New series: Spurred on by…

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I suspect the life I aspire to is not attainable. That is to say, it isn’t a destination; it’s the journey of a lifetime. Constantly trying to better understand my impact on the lives of others, on this planet we call home. Taking steps to make that impact more positive, loving and kind. Exploring the creativity I didn’t know dwelt within me – with words, with fabrics, with bookshelves, with… I don’t know what else – that’s the point. I don’t live in the expectation that one day I’ll have ‘arrived’. If we achieve ‘one planet living’ (when our impact is not greater than the planet can sustain), then there will always be opportunities to actively have a positive impact, not just minimising the negative. For every word written and shared, scrap of furniture upcycled and fabric sewn, there will remain the possibility of more.

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The Opposite of Loneliness

opposite of loneliness

So much has been written, more eloquently than I ever could, about Marina Keegan’s ‘The Opposite of Loneliness’. Keegan’s collection of essays and short stories was published posthumously, as this brilliant writer, actor, journalist died in an accident when she was just 22 years old. She had graduated from Yale just a few days earlier and was tipped for greatness. Much is rightly said of the tragedy of it all. Continue reading

A little book of craftivism

book_of_craftivismCraftivism: “a way of looking at life where voicing your opinions through creativity makes your voice stronger, your compassion deeper” – Betsy Greer.

I became aware of the Craftivist Collective over a year ago, but it wasn’t until last summer when I watched Sarah Corbett share her story that I began to understand the power of this kind of slow activism. Sarah talks about how as a worn out activist, she discovered the power of pairing her enjoyment of craft with her passion to see the world changed for the better. This change in her personal approach has grown into the Craftivist Collective, with people across the world taking part in craftivist projects, sometimes on their own, sometimes in groups, but always in solidarity with the movement. Continue reading

A foray into upcycling // fabric noticeboards

DSC_0353Last year our neighbours moved out and for reasons unknown left behind enough furniture, decorations and one particularly tragic looking teddy bear to fill the garden. As lots of perfectly good yet abandoned stuff was slowly ruined by the autumn weather, I salvaged a couple of cork noticeboards that were beginning to warp in the rain. I was tempted by a lovely set of brass fireplace tools despite currently lacking the necessary fireplace. I’m glad I resisted; I wouldn’t want them to become a symbol of thwarted ambitions if we ended up transporting them from home to home, never acquiring a fireplace. Besides, we are trying to avoid excessive consumption in the form of unused items (even if they’re second-hand). Continue reading

Spoken allowed

no_matter_the_wreckageIt was TED’s fault. A couple of years ago I was trawling online for some generic ‘inspiration’, when I stumbled across Sarah Kay’s TED talk, ‘If I should have a daughter’. It was a revelation to me. I had always loved reading and writing poetry, but I had never before experienced spoken word poetry. I was instantly taken with the idea of poetry that, as Sarah Kay puts it, “doesn’t just want to sit on paper; something about it demands it be heard out loud or witnessed in person”. Continue reading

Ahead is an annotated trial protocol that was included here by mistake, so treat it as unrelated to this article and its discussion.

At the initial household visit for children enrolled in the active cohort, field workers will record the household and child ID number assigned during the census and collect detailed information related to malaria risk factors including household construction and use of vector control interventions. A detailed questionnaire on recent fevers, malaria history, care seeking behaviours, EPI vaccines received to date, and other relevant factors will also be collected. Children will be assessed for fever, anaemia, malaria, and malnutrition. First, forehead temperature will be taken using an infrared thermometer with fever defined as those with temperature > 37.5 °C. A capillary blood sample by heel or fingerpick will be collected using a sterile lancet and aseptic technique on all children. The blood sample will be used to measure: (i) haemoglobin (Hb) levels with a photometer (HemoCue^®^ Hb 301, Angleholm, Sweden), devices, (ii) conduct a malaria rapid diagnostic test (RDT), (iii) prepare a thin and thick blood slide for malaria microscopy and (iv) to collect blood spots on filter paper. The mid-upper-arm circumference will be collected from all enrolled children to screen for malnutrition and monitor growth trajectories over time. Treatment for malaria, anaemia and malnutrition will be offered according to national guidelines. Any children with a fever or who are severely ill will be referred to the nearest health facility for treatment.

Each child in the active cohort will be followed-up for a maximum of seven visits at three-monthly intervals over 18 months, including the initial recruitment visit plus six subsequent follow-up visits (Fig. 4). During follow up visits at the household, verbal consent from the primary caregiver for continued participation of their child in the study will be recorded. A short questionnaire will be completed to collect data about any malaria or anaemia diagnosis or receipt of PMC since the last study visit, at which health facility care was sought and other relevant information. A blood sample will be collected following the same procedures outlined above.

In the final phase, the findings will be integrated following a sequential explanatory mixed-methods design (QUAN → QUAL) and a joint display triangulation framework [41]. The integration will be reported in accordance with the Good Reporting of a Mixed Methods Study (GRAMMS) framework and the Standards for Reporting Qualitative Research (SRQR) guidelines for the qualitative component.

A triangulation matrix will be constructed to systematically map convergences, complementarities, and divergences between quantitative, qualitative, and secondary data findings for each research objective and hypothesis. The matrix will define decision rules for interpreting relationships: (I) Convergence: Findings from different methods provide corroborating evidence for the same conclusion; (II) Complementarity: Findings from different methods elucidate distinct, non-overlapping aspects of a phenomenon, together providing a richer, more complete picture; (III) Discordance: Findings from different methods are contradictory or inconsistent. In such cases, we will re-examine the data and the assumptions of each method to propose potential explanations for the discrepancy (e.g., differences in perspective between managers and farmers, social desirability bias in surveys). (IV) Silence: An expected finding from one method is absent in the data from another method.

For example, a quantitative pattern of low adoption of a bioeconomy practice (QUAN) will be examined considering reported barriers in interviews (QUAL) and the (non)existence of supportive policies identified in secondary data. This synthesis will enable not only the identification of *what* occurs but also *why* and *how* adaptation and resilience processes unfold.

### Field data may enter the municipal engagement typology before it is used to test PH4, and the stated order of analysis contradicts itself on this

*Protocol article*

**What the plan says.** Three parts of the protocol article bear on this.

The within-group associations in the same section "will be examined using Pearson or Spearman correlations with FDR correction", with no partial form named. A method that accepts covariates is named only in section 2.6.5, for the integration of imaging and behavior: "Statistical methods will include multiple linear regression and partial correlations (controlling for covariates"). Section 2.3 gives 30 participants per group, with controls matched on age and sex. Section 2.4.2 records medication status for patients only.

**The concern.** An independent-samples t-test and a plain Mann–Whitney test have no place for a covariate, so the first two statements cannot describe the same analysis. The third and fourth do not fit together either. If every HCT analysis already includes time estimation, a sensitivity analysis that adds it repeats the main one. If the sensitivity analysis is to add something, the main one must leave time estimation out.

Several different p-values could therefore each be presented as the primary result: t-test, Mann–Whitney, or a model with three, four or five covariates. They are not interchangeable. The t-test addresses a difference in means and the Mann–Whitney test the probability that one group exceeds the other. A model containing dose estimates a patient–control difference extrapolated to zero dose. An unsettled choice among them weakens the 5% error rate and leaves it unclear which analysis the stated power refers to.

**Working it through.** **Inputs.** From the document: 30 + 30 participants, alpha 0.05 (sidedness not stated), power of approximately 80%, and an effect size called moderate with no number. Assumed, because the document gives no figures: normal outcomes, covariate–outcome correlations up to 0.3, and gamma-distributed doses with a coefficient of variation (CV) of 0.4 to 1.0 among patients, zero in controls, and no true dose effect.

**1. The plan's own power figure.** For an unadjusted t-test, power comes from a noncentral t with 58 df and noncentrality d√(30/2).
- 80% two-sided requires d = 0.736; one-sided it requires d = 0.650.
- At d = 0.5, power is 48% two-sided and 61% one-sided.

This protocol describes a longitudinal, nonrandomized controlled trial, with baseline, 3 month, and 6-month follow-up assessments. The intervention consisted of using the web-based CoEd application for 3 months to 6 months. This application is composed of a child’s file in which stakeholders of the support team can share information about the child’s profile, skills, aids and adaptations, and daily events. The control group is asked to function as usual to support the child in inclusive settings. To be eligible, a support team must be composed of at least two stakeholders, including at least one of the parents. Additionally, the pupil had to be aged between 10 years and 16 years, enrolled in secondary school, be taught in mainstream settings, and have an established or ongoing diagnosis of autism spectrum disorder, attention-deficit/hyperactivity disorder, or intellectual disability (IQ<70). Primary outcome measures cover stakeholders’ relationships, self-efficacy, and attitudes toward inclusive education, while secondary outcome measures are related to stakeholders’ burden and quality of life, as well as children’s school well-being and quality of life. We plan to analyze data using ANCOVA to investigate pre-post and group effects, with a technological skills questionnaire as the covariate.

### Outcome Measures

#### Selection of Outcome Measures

25 years after the ‘Last chance to see’

Last chance to see

As a longtime devotee of The Hitchhiker’s Guide to The Galaxy I would’ve picked up Douglas Adams and Mark Carwardine’s ‘Last Chance to See’ regardless of the subject matter. The fact that the book details their attempts to see some of the most endangered species of the 1980s just meant that I gained an extra level of enjoyment, beyond their hilarious retelling of jetlag, excessive aftershave purchases and empathy with chickens (I’m not sure fellow passengers on public transport were as blessed by my stifled laughter and shaking shoulders). Continue reading

A sustainability journey

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Photo credit: T Kendal

Why sustainability? Here’s a potted history of how I ended up working in sustainability and trying to navigate the pitfalls of sustainable living day to day.

I am a stereotype of my generation. David Attenborough played a significant role in my decision to work in sustainability. For me, it all began with the oceans and with the poles. Since the age of five I had been sailing with my family. Daily trips to a small Greek aquarium made a big impression, with particular affection felt for an octopus required to unscrew a jar to retrieve its shrimp dinner. A few years later, David Attenborough’s series ‘Life in the Freezer’ exploring life in the Antarctic came to our television screen. It was in one of the last episodes, a scene where a diver became the first to enter the water without a cage to film a leopard seal. Counter to its vicious reputation, the seal brought a penguin to the diver “like a cat brings a mouse to its owner”. I was hooked, declaring to my father that I wanted to work with fish when I grew up. Continue reading